For his first solo show, Stanislas Paruzel presents an installation consisting of sculptures and the first three films of a series he will later continue. Without respecting any pre-established order or chronology, each episode is an adaptation of a chapter from the text of Tristan & Iseult, based on the modern French versions by Joseph Bédier (1) and René Louis (2). Within this self-imposed framework, each episode and each chapter has its own unity of time and place, action and characters, as well as its own production techniques and methods, visual codes and unique set-up.

This adventure began in 2021, as part of the exhibition Le Juste Prix at the Pernod Ricard Foundation, at the invitation of Bertrand Dezoteux, where he adapted for video the chapter VI of the story of Tristan & Iseult, L’attaque du dragon d’Irlande (The Attack of the Dragon from Ireland). He then decided to pursue this work as a long-term project. In 2021-2022, as part of the GENERATOR training program, he produced an adaptation of Chapter XV, Marc juché dans le grand pin (Marc perched in the tall pine tree). For his exhibition Non Complete Story at 40mcube in 2023, he realizes the introduction, the chapters I and II that allow him to set the context for the story itself. Stanislas Paruzel combines the presentation of his videos with sculptures that are also elements of his films sets, and works produced afterwards. The scenography thus extends the universe of his films. Different scales coexist, from set elements enlarged for filming purposes to small-scale scenes anticipating a possible future episode made with puppets.

Assuming a dreamlike, unreal dimension, but also one of bricolage, of Do It Yourself and special effects that show all the tricks, in the manner of sweding (3), Stanislas Paruzel practices a kind of metanarrative not exempt from humor that questions the notion of storytelling and the construction of images by digital means. Having begun by making small films mixing digital tech- niques such as green screen overlay, 3D filmed in 16 mm, or the using of a GoPro camera with elements that belong to sculpture, he develops a working method for each project, inventing a set-up. For example, he seeks to deconstruct the immersion effect of genre films through mise en abyme that he uses to deconstruct fiction by questioning the technique of representation.

Hybridity certainly best describes the practice of Stanislas Paruzel, who says he constructs his images from disparate elements, «like Dr. Frankenstein assembles the body of his monster». Each of his projects is the result of a long research process, which takes the form of a collection of images and texts from painting, comics, video games and literature. He then works these images as a moving collage, composed of elements from different sources, in which bodies try to cohabit. His films also include shooting with actors and actresses. The latter are either his friends or the artists in residence with him, as in the case of GENERATOR. They embody the strange characters of this medieval era, re-enacted and interpreted on the basis of many different cinematographic references.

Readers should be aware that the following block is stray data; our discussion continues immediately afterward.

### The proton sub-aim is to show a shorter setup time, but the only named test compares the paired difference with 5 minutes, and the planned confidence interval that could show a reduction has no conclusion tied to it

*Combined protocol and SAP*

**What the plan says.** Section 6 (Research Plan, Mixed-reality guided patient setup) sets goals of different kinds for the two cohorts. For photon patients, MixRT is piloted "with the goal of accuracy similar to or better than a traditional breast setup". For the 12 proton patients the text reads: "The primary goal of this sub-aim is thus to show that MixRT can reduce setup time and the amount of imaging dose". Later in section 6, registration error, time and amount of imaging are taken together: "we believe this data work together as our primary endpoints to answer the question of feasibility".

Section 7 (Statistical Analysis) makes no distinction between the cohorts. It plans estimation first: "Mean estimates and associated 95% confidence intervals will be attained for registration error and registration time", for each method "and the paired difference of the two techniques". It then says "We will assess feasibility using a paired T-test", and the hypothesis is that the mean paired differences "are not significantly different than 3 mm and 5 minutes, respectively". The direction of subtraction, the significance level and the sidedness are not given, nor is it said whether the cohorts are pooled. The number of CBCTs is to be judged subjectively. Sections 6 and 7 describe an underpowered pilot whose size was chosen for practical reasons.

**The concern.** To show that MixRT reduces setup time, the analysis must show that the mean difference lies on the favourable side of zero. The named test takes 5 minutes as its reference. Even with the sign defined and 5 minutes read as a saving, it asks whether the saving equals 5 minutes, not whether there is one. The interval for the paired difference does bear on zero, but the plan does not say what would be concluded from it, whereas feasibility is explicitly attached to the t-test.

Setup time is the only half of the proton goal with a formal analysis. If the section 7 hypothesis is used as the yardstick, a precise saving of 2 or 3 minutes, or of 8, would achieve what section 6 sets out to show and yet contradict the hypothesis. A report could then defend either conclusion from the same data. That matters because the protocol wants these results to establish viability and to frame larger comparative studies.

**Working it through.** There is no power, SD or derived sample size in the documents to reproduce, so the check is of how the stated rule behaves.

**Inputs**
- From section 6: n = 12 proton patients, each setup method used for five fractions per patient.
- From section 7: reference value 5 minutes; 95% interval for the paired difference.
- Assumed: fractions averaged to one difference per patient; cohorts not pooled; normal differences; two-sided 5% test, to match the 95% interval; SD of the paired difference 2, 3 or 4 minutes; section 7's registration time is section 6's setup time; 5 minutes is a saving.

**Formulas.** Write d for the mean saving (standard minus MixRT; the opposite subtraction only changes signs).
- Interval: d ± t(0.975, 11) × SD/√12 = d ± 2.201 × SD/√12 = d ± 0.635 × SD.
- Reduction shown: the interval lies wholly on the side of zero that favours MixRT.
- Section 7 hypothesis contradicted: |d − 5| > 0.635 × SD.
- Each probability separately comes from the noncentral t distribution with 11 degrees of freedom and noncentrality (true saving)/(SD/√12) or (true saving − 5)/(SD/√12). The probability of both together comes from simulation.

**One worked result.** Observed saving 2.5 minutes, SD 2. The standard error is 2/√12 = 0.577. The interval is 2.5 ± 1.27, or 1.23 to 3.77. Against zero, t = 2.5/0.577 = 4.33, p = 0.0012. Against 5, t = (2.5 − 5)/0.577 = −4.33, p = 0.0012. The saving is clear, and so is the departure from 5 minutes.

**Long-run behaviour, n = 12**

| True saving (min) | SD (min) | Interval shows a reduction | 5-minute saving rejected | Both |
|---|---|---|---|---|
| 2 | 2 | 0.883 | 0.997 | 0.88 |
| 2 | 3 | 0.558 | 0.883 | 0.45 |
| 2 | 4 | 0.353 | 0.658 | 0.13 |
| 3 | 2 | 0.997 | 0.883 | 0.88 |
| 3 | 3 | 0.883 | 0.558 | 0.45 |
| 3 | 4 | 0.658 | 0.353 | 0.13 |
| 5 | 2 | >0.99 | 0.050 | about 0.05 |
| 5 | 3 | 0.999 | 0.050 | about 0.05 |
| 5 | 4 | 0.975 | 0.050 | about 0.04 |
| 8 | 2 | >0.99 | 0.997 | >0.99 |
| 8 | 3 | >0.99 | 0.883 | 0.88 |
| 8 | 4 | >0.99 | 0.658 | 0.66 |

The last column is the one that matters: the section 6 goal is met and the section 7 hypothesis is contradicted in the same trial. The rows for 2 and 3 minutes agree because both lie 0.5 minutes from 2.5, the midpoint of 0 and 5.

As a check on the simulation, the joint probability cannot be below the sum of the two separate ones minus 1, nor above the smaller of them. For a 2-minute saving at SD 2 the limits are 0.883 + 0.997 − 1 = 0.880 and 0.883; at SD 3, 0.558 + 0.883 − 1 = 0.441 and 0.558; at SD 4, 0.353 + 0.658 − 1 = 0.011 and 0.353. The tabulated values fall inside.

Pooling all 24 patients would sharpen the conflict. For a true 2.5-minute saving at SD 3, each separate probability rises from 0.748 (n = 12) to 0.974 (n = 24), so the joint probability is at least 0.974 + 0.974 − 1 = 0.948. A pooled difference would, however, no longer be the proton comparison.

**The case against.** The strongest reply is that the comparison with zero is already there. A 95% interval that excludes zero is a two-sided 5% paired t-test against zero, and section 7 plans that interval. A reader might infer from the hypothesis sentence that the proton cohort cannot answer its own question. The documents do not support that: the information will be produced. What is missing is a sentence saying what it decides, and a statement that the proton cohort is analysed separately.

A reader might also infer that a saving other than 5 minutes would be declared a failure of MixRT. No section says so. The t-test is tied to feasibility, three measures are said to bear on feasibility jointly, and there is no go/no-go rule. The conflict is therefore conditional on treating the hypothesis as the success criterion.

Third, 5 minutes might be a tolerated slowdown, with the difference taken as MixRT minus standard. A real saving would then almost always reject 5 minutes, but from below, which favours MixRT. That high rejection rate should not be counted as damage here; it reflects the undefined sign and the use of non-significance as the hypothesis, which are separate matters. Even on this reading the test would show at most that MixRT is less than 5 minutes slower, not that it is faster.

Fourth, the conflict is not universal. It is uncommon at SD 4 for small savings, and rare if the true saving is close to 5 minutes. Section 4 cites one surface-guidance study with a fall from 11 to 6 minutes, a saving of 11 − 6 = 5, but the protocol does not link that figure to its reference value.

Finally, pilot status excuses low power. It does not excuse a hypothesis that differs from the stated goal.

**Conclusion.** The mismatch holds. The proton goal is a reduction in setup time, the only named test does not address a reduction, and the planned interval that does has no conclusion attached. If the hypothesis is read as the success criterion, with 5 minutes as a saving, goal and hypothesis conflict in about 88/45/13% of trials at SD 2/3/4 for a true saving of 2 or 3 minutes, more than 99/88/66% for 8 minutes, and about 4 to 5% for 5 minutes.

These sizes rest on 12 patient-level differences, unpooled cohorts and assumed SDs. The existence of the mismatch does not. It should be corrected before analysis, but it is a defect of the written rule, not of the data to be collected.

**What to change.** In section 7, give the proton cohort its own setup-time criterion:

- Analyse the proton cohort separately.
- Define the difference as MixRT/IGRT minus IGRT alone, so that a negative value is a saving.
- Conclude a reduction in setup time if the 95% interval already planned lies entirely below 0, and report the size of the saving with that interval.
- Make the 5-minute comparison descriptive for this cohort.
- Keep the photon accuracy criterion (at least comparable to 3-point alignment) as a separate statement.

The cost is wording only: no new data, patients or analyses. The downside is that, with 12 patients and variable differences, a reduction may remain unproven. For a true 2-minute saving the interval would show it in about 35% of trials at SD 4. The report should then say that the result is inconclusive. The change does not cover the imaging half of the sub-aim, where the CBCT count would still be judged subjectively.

Hollywood films from the 50s such as Richard Thorpe’s Ivanhoe or The Knights of the Round Table, or Sergei Eisenstein and Dmitri Vassiliev’s Alexander Nevsky are part of these references. Later, video games such as the Final Fantasy series and The Legend of Zelda allowed him to immerse himself in the medieval imaginary. These two fields – cinema and video games – form the particular aesthetic of his films. His reading of Michel Pastoureau’s writings about the black colour and his approach as a historian specialized in the Middle Ages have also led him to the great tales of this period, such as Perceval the Story of the Grail, or Chrétien de Troye’s Lancelot, the Knight of the Cart and, of course, Tristan & Iseult.

While revealing a childhood fascination with the Middle Ages and their aesthetics, re-enacting this classic love story that is Tristan & Iseult appears from a contemporary, critical and political angle. Stanislas Paruzel belongs to a trend shared by many artists and theorists, who see the Middle Ages as an «emancipatory period», as Thomas Golsenne and Clovis Maillet call them. This Middle Ages that are both documented and fantasized, allowing to stage a claimed ambiguity of individuals, an integration of the paganism, a pre-capitalism area – in short, to go back to the foundations of our society. While this temporal distance allows us to question established patterns through stereotypes and caricature, it also allows us to go back and reinterrogate the sources, revealing that these same questions are not so recent (4).

1. Joseph Bédier, Le roman de Tristan et Iseut, Paris : Gallimard, 1981.
2. Béroul, Tristan et Iseult, édition établie par René Louis, Paris : Le Livre de Poche, 1972.
3. Sweding is the remake of a film using rudimentary, hand-crafted conditions.
4. Thomas Golsenne et Clovis Maillet, Un Moyen Âge émancipateur, Romainville : Même pas l’hiver publishing, 2022.